Dealing with a Stomach Bug

This post is honestly disgusting.

Don’t read unless you a. enjoy others’ misfortunes or b. are looking for some mental relief and empathy (not advice) while dealing with a family stomach bug.

You’ve been warned..

We throw up in this family. My sons are pretty good at it. At one and a half and two and a half, they have probably had more of these sessions than me in my twenty seven years. No, they don’t have a medical condition and no, they aren’t suffering from baby eating disorders, they just throw up. I didn’t know this about my husband before bearing his offspring, but as a child he had an extremely weak stomach. It wasn’t uncommon for him to be in the thinking chair at school for throwing up in his lunch box.

The Rhino’s weak stomach has been evolving through his thirty-some months of life. I can’t make him chew a piece of food that has an odd texture or is funny in anyway (I learned that the hard way in a doner restaurant) and I need to always have a deep enough tupperware in close proximity.

The bone hasn’t disappointed in this arena ever. He started this behavior as soon as he was born and had a little too much milk to drink. The greatest compliment a mother can receive is to have her child gag at the site of her milk producing bosoms. The bone did this multiple times a day, everyday, it made me feel so good.

We have been sticking to ourselves inside this week to fight off this creeper bug that keeps lurking. It has been unpredictable, there are no symptoms for 24 hours and then BAMM! IN YOUR FACE! There they are, both boys, barfing in the living room, one on the rug and one on the couch. Is it this pesky bug or is it because The Bone choked on a piece of popcorn and then, seeing his vomit, triggered The Rhino’s weak stomach? We will never know. What we do know is: a bowl full of freshly popped popcorn makes a great vomit catcher (we know this even though we caught only half of it and by we, I mean my husband….there was hesitation, thoughts of salvaging the popcorn). He learned a valuable lesson about hesitation and vomit.

After tonight’s session, I sprayed our Thai Airlines air freshener throughout the house. The sweet sugar and lemongrass fragrance takes me back to that vacation so righteously. We had just taken off from the Seoul airport and were excitedly preparing for the first leg of our 5 hour flight to paradise when The Rhino let loose in his seat. That was the second outfit change of the trip. The third came after the session on our second flight. The next throw up, on that flight again, required a rerun of the original not-quite-as-dirty outfit. The beautiful Thai flight attendants covered the smell (kind of, it never really goes away) with this air freshener and then they gave me one as a souvenir. I tucked away in my backpack. I’m sure they didn’t realize where that bottle would travel. Oh, the places it would go, the half digested meals it would meet.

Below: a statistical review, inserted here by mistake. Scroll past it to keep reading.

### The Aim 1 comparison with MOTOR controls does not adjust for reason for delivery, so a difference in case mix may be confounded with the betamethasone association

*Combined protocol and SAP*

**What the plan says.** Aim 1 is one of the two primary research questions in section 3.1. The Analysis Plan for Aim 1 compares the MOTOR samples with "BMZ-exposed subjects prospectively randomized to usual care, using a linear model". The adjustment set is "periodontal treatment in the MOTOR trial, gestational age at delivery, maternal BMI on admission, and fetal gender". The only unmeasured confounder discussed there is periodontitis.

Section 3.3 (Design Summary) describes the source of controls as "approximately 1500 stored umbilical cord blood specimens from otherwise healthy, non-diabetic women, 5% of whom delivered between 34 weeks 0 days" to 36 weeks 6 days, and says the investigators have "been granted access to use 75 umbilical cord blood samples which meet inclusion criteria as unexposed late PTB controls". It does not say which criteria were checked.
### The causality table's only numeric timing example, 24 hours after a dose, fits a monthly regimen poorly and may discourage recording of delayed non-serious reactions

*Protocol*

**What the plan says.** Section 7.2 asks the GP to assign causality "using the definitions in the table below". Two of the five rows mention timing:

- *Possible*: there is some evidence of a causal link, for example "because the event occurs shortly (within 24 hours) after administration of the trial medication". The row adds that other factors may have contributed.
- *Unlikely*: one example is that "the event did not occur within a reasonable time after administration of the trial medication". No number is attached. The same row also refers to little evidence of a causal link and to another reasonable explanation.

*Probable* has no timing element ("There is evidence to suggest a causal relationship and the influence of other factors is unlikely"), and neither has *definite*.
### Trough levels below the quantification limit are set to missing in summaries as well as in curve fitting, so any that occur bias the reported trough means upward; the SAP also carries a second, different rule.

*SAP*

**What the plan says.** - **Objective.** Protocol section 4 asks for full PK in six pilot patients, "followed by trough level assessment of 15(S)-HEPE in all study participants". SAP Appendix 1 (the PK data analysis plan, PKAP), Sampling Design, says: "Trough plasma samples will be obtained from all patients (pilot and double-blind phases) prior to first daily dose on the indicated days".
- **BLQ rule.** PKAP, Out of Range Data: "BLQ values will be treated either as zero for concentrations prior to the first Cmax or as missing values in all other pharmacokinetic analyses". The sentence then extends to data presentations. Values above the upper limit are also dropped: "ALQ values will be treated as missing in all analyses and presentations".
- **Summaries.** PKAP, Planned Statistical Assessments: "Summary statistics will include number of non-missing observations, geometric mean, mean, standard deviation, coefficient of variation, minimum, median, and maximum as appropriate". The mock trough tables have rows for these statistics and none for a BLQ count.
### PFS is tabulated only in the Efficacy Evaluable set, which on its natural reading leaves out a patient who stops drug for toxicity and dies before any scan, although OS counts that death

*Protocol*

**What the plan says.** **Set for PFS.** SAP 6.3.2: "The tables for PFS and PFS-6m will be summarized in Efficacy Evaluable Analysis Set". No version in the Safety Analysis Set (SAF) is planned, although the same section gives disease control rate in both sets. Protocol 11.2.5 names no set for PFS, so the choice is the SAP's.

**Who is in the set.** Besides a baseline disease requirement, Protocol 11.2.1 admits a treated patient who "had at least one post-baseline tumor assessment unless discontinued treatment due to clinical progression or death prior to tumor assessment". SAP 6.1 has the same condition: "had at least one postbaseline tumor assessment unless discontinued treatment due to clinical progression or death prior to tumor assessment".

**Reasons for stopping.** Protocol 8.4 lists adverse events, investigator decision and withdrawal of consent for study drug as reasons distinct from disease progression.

The Chilis restaurant in Germany would be the next destination. A stomach bug hit our home the first week we got here. We were in a hotel and we didn’t have any transportation so we stayed inside and kept our germs to ourselves (like good mommy law abiding citizens). Then, a week passed, the symptoms subsided and we thought we were in the clear. Just as we received four plates of food, on a busy Friday night, The Rhino strikes again. It made its way in to two of the four plates of food and all over the floor. We will never eat there again even if they do allow us back.

DSC_0239

The Rhino’s “I think I’m about to throw up” smirk.

Vomit is a big part of my life as a mother. These are three of the thirty stories I have. Other stories include little piles of vomit from a popsicle touching the back of The Rhino’s throat and him gagging from the sight of spilled applesauce on the floor as he sings “I think I’m about to throw up” (with a “Don’t worry, be happy” up-beat tune).  I will spare you any more for I wouldn’t want you to be grossed out or anything. If you got this far and you are not a mother yet, I don’t think this is normal, don’t worry.

This is when I should say something like” its all worth it when…” but it’s not, I won’t joke. Vomit sucks. Every time. The only silver lining in my children’s’ situation is the laugh my husband and I share after we’ve spent an hour cleaning it all up. We don’t like that our babes get sick or feel uncomfortable and we usually want to cry but laughing is a far better reaction (that and writing a revolting but therapeutic blog post).

I hope your vomit adventures are short lived. Happy sanitizing!

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